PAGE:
(Running the last point two of the race)
Half of the battle with the marathon is getting to the start line healthy. I flew to Boston in 2012 and woke up on race morning sick with the flu. I flew to Boston last year and ran the whole race injured. Oh and there was also that bombing.
By now I am feel seasoned by the drama surrounding my attempts at 26.2, so it came as no surprise that the weather conditions for this year’s, and my first, Los Angeles marathon were predicted to be less than ideal.
I could lie and say that I remained optimistic during race week that instead of facing 80 degree heat during the final miles of the race, the high would miraculously top off at 6o degrees.
The truth is, I walked into my corral Sunday equally full of dread and gratitude. I was frustrated by the hopelessness of my chances for a personal record in the heat, but thankful to make it to the line healthy.
The day before the race was one of those spent wondering whose stupid idea it was to run this marathon. The kids’ schedules were packed with activities, so MFP and I divided and conquered the best we could. At 8 p.m. I was still wandering the aisles of the grocery store, throwing food in my cart and lamenting the fact that my ostensible “day of rest” had been completely illusive.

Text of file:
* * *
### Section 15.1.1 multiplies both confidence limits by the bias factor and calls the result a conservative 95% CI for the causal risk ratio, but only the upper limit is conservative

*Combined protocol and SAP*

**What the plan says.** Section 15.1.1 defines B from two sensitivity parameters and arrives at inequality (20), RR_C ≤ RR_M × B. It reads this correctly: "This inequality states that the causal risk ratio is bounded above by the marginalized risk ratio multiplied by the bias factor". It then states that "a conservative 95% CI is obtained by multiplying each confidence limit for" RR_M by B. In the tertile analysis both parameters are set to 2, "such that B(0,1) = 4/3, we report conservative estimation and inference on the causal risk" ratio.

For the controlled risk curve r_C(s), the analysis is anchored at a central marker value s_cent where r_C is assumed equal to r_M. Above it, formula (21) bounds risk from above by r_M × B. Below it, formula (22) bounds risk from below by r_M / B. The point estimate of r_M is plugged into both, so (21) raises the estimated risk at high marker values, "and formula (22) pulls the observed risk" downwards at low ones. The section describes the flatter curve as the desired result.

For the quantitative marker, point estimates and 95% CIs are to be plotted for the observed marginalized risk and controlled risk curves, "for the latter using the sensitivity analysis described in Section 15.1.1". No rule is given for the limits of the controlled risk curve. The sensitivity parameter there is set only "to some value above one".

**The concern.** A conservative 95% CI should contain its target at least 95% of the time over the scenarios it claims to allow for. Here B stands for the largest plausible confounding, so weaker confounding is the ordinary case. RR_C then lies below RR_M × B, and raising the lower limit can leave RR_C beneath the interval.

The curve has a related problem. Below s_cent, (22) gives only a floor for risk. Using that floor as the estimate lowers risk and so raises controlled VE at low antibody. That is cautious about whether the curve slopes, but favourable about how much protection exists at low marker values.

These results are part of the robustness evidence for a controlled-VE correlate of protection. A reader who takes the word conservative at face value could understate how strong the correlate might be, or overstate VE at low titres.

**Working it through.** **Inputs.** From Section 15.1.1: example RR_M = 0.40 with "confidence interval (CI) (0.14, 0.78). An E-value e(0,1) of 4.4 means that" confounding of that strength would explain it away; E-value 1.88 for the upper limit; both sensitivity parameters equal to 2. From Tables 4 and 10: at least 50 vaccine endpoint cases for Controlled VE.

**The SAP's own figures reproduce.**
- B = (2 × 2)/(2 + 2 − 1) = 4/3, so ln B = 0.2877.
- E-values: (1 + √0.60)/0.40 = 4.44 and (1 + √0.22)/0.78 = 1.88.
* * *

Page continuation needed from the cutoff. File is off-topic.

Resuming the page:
At 9:30 p.m. I was still on my feet in the kitchen with the song “Let it Go” coursing through my brain. Though I knew I had put in the work to run a decent marathon, the final week of “rest” turned out to be quite the disaster.
Because the time change lined up with race day, I also became slightly obsessed with losing yet another hour of sleep.
When our alarm went off, I found MFP missing from the bed. He was in the living room watching Breaking Bad after a fitful night of tossing and turning. I slept for a few hours, but spent a good portion of the night grasping for some sort of mantra to get me to the start line ready to roll.
Luckily we filled our car with three other anxious marathoners soon afterward and spent a lot of time laughing and exchanging rhetorical nerdy runner questions like, “Why do we do this to ourselves? “Why are we here?” “Whose idea was this?”
Though we arrived in plenty of time, we spent the next hour dealing with typical runner drama at a big race. The drama all took place in Dodger’s Stadium, of course, as this race takes you from the stadium to the sea.
Find the porta-potties. Nope the line is too long. Where to pee? Oh, right, behind the trash can. Man, I sure wish I could just whip it out anywhere. When I have to go, the whole world sees my fanny. Not fair. Where is bag check? Oh, right over there. I didn’t write my bib number on my bag. I lost our friends in the line. Where are they in this sea of 25,000 people? I forgot to tell them good luck!
And then the worst of the worst.
As we were standing outside of our corral, Carolyn realized that she had accidentally gear-checked all of her fuel.